This past Friday, Australian dance-rockers, Cut Copy, shared a music video for Free Your Mind cut, "We Are Explorers" in which a pair of glowing, 3D-printed figurines explore around a city at night, picking up discarded objects along the way. The imaginative video (above) was not only entirely made using a 3D printer and stop-motion animation, but the band and directors (Masa Kawamura, Qanta Shimizu, and Aramique Krauthamer) decided to make the piece an open-sourced, downloadable project through BitTorrent.
The directors told The Creators Project, "We wondered what would happen if we made all the files open-source and whether the 3D printing community would take them and make something of its own."
Since not everyone has a 3D-printer at hand, The Creators Project is giving away three sets of the 3D-printed figurines seen in the video, courtesy of high-tech, prototyping group, NextFab. Re-mixing the video and creating your own narrative is highly encouraged--stop-motion enthusiasts take notice.
For a chance to win, email your name and zip code to email@example.com with the subject line: We Are Explorers.
Take a look at the video above, and continue reading to get an inside look into how the directors melded old school stop-motion, CGI, and 3D-printing into a seamless project, as well as why the glowing characters were inspired by nuclear meltdowns.
The plastic duo may be miniature, but their adventure is a sprawling escapade through a vibrant world. The directors told The Creators Project they wanted to make a 3D-printed music video for a while, but when they heard "We Are Explorers" they imagined tiny characters on a major adventure. "We hoped to make trivial objects and environments turn into larger-than-life hurdles and triumphs," they said.
While the short film's narrative may feel like a love story, its inspiration comes from a grimmer reference point. "We had imagined the main characters were glowing because of some nuclear meltdown," said Aramique.
He continued: "Qanta Shimizu and Masa Kawamura, my two directorial partners, are from Tokyo and have been surrounded by all the news around the nuclear meltdown. So we imagined a post-apocalyptic type of meltdown in LA where these two characters had to just grab whatever they could to escape the city. They didn’t care where they were going… just on a journey to the morning and out of the dangers of LA."
The video's concept began with storyboards before the characters were designed using Cinema4D by Mau Morgo. The 3D protagonists were then brought to life using a Stratasys 1200es Printer with a UV reactive filament, so when the crew filmed the figures using a blacklight, they glowed in the dark.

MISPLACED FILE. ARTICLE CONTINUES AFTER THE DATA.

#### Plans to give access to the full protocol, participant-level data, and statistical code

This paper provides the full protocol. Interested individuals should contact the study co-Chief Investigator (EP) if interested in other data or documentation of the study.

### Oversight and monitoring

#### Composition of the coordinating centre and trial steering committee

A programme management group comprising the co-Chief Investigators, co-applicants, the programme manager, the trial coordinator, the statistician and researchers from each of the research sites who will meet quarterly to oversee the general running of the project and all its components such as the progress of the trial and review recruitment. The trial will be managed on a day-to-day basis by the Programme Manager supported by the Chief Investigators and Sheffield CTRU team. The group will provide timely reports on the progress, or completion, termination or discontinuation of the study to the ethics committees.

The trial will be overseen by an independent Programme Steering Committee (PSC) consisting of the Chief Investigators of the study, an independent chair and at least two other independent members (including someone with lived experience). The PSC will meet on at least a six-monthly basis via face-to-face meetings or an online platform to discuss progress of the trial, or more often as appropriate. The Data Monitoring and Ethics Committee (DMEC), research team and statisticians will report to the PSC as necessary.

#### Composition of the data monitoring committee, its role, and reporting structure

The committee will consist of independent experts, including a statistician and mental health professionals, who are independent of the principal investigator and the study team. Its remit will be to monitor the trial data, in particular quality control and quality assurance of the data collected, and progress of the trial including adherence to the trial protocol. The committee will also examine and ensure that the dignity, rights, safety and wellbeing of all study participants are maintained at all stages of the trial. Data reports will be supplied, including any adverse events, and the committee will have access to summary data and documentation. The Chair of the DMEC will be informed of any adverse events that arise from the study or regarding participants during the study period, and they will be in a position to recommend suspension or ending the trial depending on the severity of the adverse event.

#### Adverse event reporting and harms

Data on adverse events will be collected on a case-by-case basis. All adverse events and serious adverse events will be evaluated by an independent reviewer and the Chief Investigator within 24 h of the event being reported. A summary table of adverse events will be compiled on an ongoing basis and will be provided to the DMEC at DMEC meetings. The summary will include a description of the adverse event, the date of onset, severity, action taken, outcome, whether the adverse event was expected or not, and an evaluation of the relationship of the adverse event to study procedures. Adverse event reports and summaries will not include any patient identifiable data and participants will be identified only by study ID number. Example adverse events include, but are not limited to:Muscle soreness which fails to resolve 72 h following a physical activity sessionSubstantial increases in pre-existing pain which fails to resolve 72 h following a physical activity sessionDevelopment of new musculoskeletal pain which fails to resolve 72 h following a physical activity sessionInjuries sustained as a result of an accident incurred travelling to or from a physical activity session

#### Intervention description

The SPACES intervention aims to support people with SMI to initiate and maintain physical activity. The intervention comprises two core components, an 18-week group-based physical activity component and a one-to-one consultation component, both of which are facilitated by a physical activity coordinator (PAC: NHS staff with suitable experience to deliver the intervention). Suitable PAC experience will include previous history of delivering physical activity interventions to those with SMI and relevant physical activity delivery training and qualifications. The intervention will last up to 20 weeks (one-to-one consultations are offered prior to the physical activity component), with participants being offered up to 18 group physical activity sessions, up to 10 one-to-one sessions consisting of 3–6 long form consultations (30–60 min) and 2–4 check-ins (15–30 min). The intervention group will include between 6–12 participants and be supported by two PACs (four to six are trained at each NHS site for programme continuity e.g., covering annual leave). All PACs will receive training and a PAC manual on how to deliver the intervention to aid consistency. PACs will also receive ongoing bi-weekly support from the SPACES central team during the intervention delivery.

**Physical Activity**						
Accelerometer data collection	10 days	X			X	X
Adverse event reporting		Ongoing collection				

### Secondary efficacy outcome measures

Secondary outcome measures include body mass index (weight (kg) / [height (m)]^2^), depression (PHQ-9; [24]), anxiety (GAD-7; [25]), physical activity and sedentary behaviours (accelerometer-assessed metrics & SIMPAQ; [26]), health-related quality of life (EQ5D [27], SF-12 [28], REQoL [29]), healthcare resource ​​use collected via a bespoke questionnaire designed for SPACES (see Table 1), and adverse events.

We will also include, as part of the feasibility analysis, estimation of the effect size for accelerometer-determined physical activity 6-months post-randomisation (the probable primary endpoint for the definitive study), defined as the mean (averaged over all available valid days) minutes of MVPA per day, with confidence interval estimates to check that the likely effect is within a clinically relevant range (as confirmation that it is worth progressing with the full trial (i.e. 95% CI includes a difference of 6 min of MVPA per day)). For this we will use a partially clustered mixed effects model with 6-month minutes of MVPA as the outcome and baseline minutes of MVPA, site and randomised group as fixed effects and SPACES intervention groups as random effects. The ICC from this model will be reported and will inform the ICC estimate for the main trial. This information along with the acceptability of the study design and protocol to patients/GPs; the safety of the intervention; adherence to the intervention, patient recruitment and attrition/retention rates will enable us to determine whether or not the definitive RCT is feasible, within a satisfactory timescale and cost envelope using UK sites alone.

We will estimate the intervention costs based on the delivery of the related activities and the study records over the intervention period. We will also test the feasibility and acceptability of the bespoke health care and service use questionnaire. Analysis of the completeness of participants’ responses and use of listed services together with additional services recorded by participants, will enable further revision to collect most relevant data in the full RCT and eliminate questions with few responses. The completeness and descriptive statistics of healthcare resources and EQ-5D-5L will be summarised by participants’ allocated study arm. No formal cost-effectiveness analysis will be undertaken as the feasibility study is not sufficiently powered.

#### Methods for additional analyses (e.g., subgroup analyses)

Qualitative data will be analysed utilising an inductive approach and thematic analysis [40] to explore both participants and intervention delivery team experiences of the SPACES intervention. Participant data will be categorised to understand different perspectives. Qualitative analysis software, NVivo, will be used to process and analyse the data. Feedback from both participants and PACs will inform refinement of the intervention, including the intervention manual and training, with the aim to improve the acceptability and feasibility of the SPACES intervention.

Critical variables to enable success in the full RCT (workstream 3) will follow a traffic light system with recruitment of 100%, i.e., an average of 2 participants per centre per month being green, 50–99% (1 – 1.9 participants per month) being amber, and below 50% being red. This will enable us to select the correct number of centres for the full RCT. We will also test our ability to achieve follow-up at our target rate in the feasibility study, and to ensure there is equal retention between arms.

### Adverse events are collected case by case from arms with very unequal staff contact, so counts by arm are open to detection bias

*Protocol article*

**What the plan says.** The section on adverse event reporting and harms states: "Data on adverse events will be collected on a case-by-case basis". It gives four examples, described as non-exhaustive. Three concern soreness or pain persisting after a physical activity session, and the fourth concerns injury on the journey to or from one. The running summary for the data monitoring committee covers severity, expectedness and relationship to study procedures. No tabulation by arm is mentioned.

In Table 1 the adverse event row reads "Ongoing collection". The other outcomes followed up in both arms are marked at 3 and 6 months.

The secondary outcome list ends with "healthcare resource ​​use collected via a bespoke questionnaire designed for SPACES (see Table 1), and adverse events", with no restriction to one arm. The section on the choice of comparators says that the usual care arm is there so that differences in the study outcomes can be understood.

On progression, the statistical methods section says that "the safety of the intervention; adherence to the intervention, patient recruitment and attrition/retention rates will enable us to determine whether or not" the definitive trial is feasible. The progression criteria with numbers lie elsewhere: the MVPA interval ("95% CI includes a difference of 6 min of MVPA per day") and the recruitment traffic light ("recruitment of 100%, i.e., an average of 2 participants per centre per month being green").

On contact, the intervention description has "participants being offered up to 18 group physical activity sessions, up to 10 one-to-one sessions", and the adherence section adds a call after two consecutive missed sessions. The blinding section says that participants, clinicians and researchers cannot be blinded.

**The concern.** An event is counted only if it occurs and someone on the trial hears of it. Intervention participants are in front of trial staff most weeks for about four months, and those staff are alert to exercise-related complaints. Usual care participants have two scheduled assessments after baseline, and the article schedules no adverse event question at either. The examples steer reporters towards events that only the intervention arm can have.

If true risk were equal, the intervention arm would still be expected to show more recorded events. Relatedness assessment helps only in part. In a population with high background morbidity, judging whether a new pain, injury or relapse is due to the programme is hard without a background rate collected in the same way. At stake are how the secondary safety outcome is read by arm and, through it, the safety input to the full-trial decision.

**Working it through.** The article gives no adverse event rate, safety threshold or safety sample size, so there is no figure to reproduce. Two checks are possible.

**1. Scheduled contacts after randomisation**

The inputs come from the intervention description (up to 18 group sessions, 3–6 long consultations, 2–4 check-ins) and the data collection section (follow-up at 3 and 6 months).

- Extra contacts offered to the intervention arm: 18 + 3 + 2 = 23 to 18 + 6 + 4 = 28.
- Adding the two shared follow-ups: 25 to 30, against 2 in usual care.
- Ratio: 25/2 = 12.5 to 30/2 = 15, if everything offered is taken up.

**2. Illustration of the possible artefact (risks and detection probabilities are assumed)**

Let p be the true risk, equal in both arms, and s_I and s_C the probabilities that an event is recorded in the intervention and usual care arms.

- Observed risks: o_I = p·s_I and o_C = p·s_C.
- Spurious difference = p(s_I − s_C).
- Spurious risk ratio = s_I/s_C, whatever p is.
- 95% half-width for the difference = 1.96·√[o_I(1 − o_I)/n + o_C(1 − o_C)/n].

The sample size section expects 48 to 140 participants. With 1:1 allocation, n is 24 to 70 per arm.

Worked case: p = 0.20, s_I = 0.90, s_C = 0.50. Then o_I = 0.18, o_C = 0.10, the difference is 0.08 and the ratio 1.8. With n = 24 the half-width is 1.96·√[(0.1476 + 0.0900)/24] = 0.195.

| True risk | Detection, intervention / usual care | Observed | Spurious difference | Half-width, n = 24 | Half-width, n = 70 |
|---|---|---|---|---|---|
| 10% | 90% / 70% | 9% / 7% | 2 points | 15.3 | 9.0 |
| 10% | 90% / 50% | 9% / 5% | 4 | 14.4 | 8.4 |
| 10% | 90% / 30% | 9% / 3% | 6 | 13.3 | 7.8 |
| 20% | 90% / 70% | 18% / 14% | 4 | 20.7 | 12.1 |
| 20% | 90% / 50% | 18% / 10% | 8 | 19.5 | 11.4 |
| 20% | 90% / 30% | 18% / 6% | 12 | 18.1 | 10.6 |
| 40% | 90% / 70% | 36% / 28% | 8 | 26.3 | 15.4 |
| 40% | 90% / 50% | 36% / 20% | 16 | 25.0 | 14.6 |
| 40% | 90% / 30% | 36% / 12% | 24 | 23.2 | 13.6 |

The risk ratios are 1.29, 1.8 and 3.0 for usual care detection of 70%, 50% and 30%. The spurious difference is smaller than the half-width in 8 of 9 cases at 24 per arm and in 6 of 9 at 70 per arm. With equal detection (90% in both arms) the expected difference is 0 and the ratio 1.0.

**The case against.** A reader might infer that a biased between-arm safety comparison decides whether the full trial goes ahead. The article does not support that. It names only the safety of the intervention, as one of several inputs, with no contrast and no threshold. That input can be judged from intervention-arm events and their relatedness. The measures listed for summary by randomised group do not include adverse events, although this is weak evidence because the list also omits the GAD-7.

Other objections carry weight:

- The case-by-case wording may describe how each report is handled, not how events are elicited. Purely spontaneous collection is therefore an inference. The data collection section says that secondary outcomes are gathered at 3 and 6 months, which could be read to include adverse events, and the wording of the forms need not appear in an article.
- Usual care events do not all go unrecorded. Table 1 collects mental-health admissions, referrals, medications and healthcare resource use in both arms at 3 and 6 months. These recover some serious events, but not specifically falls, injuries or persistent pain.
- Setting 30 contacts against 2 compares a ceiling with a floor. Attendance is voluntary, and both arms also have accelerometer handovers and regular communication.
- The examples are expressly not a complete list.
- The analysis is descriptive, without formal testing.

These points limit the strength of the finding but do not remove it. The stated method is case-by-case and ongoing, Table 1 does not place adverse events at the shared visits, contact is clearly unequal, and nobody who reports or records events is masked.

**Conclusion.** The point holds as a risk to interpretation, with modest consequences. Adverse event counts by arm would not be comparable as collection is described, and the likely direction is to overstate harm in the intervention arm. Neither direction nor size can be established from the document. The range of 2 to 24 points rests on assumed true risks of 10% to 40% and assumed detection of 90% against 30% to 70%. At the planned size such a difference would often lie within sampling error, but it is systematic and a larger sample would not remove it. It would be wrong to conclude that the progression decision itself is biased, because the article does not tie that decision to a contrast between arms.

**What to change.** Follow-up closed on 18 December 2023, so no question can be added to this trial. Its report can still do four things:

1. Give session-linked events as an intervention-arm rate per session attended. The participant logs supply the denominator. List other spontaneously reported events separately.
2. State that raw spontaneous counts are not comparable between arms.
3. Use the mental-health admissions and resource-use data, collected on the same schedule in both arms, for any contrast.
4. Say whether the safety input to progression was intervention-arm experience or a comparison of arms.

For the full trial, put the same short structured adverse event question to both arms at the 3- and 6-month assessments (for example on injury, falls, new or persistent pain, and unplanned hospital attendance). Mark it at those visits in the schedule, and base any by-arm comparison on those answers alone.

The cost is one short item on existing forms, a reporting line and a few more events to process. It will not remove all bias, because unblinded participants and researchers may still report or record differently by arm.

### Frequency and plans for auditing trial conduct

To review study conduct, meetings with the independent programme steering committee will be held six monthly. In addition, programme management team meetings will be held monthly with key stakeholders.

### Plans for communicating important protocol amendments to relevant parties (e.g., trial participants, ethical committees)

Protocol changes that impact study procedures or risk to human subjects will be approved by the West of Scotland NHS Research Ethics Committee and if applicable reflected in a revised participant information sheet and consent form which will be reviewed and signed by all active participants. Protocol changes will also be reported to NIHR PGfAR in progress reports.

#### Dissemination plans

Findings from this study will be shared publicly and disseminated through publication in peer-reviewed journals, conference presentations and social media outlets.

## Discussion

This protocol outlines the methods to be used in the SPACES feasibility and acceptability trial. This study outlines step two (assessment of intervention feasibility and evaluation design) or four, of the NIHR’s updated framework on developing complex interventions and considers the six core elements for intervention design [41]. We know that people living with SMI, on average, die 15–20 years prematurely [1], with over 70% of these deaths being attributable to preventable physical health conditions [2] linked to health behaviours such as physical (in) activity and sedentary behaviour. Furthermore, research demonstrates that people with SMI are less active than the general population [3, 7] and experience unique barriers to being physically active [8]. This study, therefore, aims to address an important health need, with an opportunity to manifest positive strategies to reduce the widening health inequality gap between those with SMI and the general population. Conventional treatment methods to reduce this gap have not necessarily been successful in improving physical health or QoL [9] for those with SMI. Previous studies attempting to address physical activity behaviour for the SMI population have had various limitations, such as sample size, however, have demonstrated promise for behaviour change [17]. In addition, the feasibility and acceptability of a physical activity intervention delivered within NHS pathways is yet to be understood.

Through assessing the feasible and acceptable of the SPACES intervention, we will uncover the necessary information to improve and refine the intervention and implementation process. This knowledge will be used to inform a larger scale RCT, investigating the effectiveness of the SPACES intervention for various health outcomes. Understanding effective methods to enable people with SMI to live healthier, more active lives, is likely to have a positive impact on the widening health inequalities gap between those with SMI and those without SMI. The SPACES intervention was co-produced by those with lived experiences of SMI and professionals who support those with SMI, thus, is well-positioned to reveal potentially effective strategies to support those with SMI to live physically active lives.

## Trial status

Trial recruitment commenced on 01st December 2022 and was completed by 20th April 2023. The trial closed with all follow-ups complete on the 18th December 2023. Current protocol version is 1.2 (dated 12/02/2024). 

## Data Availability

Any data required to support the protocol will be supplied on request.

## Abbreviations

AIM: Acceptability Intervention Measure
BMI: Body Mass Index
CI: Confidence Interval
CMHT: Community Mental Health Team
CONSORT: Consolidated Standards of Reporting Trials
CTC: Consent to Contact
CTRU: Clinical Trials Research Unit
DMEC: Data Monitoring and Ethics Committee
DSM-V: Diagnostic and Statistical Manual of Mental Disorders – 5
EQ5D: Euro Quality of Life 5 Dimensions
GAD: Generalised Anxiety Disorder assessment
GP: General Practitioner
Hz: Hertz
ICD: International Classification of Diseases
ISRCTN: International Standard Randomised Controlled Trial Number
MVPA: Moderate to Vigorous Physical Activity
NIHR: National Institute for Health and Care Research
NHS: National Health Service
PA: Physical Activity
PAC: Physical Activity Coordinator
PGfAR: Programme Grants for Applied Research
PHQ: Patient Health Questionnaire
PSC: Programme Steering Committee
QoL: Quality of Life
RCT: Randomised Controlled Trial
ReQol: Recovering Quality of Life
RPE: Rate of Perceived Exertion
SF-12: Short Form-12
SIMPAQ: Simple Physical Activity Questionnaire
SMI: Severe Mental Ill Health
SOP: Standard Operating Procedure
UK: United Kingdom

The creative team originally debated whether the main characters would look human or not. "We had ideas of aliens, robots, and even walruses," they told us. "But at the end, we circled back to making it a human couple to make the story more emotional and relatable. We knew the limitations in the resolution of the 3D printer for figurines as small as we wanted, so instead of aiming for them to be realistic, we went for a low polygon look. Their unique hair styles were added at the very end to give them a distinct difference."
Each frame of stop-motion included a different figurine, prompting NextFab to print roughly 200 characters to make filming possible. The figurines were used in groups of eight for each type of movement, so each running sequence, for example, was designed as a loop so the eighth figurine transitions into the movement of the first. "Every action was be reduced to 8 frames to fit perfectly on the music's BPM rate," said Aramique.
"Once we had all the figurines printed we realized the music video was only the beginning," explained the team. By making the piece open-sourced, the directors hope a creative dialogue between fans and the artists emerges that extends the video's narrative into new dimensions: "Even if people just print the eight figurines that make up the running sequence, there's so much they can do and so many places the story can go."
Regarding the future of 3D-printing in music videos, the directors told us, "Once you realize that any 3D model in Cinema4D can easily be 3D-printed, the sky is sort of the limit. You can imagine any animated world, design all of the frames, print it, and shoot it in the real world...There's no line anymore between the animated CG world and the real world."